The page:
It all comes together quite nicely. Though not without an awful lot of work. But then, when it doesn’t feel like work it’s the absolute best thing on earth. I miss it, and I’m bound and determined to get back to it. And when I’m determined, very little stands in my way.

But first, the planning: The branding and the specializing and the tweaking.

2019: I’m giving you fair warning. You’re going to be my year. 2017 and 2018 were good efforts, but it’s time to put away the first draft and get on with the big work: Editor at large of my own life.

Jacob’s Room is Full of Books by Susan Hill

 

If I am asked for advice I always say, “Don’t give up the day job”, no matter what it is, because however well your first book did, however large a sum of money you may have made, one swallow does not make a summer or one successful book a long and lucrative career.

-Susan Hill, Jacob’s Room is Full of Books

 

I’m struggling to get caught up sharing thoughts on the books I’ve read in Scotland, as well as those I’ve bought and will have to ship back to the States. Because failed relationship.

Anyhoo, it’s been difficult not buying more, but I need to show restraint on all but those books difficult to find in the States. I cannot pass up select vintage Penguins, for instance, nor the occasional work by more obscure British authors I know would be more expensive there.

At least, those are my excuses. No bibliophile would bat an eye.

Jacob’s Room is Full of Books I purchased in hardcover, an irresistible volume written by a writer I respect who cherishes books, liberally peppered with anecdotes about other writers she’s known and lots of digressions into things like the weather. I’d expected more focus on Hill’s personal favorites, reminiscences about what she’s read; in reality it’s less that and more a delightfully eccentric, jumbled diary of sorts. It’s a memoir of scattered memories. If you sat down to a meal with Susan Hill, this is the conversation you’d love to have.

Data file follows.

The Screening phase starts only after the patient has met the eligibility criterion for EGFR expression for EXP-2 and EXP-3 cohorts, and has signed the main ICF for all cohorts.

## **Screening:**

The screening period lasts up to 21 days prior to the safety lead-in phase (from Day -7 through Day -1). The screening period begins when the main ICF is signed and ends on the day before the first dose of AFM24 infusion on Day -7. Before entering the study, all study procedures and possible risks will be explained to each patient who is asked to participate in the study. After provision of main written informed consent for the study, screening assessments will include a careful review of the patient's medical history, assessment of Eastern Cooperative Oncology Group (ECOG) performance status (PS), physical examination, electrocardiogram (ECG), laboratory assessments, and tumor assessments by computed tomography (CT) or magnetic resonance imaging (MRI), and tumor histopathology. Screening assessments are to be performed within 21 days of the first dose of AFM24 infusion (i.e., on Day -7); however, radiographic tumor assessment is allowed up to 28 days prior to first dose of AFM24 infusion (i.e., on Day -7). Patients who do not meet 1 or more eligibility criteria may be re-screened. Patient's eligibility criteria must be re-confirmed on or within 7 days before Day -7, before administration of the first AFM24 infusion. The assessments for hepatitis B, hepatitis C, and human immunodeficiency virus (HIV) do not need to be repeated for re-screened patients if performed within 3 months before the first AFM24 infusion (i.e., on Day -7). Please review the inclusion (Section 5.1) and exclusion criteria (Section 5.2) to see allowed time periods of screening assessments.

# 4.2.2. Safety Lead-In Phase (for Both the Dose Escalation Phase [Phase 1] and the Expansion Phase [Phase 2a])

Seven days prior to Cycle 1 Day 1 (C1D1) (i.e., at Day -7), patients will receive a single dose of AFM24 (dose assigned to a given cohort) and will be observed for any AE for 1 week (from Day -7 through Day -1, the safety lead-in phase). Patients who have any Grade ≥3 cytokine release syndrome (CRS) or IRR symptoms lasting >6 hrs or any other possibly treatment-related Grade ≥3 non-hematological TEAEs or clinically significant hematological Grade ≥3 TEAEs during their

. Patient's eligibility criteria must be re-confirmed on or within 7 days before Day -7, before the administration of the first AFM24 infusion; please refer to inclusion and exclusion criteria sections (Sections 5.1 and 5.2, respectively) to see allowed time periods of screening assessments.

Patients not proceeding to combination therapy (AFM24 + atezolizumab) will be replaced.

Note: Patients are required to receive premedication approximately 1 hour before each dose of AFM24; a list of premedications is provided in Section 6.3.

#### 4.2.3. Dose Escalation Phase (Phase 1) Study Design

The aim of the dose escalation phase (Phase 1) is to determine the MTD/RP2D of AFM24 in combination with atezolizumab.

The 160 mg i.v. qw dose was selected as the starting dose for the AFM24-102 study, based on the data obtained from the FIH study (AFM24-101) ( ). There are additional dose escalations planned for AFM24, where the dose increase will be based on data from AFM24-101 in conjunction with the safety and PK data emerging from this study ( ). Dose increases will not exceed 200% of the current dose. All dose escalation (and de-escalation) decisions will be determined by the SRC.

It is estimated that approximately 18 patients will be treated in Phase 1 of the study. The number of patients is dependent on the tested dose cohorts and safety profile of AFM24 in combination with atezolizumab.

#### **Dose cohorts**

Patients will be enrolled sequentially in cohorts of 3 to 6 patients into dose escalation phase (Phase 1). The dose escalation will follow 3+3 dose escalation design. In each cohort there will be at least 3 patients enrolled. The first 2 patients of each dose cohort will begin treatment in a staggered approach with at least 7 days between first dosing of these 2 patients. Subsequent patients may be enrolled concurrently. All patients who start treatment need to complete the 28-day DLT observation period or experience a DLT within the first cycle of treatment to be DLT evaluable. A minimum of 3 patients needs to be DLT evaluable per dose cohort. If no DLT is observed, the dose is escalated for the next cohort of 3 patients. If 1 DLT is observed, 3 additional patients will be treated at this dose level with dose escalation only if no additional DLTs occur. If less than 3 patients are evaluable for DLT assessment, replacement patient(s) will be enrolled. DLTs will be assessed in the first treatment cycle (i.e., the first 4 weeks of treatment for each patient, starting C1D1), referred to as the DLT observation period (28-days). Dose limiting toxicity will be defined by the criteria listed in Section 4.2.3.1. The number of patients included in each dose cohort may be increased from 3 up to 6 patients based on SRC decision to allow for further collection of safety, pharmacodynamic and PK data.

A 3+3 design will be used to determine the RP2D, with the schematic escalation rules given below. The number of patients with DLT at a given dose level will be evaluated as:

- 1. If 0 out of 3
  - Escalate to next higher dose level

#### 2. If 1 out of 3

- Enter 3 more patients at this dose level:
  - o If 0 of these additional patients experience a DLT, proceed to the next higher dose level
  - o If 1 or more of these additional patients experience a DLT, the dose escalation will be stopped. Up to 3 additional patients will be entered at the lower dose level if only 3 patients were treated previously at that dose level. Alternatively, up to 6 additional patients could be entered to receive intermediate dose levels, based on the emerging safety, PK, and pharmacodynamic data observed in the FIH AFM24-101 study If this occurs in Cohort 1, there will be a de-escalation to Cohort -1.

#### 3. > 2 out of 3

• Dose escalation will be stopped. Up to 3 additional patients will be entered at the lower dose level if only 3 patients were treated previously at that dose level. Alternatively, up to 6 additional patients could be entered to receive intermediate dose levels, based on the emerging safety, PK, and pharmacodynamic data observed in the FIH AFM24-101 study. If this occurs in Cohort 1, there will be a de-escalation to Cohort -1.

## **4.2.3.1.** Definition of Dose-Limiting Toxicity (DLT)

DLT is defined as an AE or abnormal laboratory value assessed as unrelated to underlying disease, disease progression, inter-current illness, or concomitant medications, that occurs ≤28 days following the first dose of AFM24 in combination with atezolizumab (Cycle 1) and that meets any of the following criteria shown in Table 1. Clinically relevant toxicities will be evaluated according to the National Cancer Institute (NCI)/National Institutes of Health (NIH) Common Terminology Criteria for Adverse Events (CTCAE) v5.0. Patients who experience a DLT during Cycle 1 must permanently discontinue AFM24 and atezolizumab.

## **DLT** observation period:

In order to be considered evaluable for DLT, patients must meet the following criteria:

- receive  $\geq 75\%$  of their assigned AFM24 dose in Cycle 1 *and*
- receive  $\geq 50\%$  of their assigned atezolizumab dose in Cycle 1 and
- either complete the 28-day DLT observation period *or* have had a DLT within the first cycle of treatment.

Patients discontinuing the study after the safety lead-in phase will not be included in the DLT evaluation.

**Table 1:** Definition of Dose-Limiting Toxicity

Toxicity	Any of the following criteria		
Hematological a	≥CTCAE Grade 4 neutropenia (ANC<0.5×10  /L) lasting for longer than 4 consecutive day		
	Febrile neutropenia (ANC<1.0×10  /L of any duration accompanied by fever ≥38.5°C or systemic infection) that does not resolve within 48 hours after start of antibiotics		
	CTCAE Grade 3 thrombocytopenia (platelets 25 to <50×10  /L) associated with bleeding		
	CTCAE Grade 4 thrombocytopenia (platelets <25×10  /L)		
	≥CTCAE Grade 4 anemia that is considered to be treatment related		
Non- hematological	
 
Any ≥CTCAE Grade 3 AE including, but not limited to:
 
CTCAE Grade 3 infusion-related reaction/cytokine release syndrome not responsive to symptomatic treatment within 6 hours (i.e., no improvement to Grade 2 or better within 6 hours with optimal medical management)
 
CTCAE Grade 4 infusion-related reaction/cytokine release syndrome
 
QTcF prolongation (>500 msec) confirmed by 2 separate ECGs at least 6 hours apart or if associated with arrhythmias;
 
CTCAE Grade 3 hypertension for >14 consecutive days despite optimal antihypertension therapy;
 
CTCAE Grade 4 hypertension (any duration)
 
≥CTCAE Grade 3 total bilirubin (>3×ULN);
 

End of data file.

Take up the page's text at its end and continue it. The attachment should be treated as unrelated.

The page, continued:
Writing a book like this is on my mind, relating specific books to specific stages of my life and discussing my personal iconic writers. Just as everyone’s story is distinct, mine diverges sharply from Susan Hill’s. Though nowhere near as extensively, I’ve met and rubbed elbows with writers of staggering reputation, insinuating myself into their circles, buttonholing them at events, contacting them for interviews unfazed by prizes as the majority of writers I’ve worked with have been gracious, refreshingly humble. A nobody in the literary world, my accomplishments haven’t so much fallen into my lap as been forcefully pulled. Fast talking – or typing – and sharp elbows go a very long way toward competing with writers who have more talent but less assertiveness.

Ultimately, you make your own luck.

Hill’s book introduced me to several writers I’d never heard of, like Duncan Fallowell:

 

“the author of How to Disappear and other brilliant, eccentric, quirky books by a man who Has Adventures. Duncan has adventures because he goes about looking for them – admirable trait, though one which I have never shared.”

  • Susan Hill, Jacob’s Room is Full of Books

 

Hill may not have ventured far, but I certainly have. Sitting here in Scotland, for the second time having left my American life behind for the sake of trying a relationship that’s twice failed, a roamer afflicted by wanderlust several times traveling to Europe alone, I’m clearly not of her disposition. Rather the opposite, though if you’d have told me I’d be this way as a reticent child I’d have thought you crazy. My days of traveling extensively outside the country, barring unforeseen incidents (and dear god I’ve had my share of those), are likely to be eclipsed by roaming my own country once I’ve returned home. But I never expect I’ll lose that passion.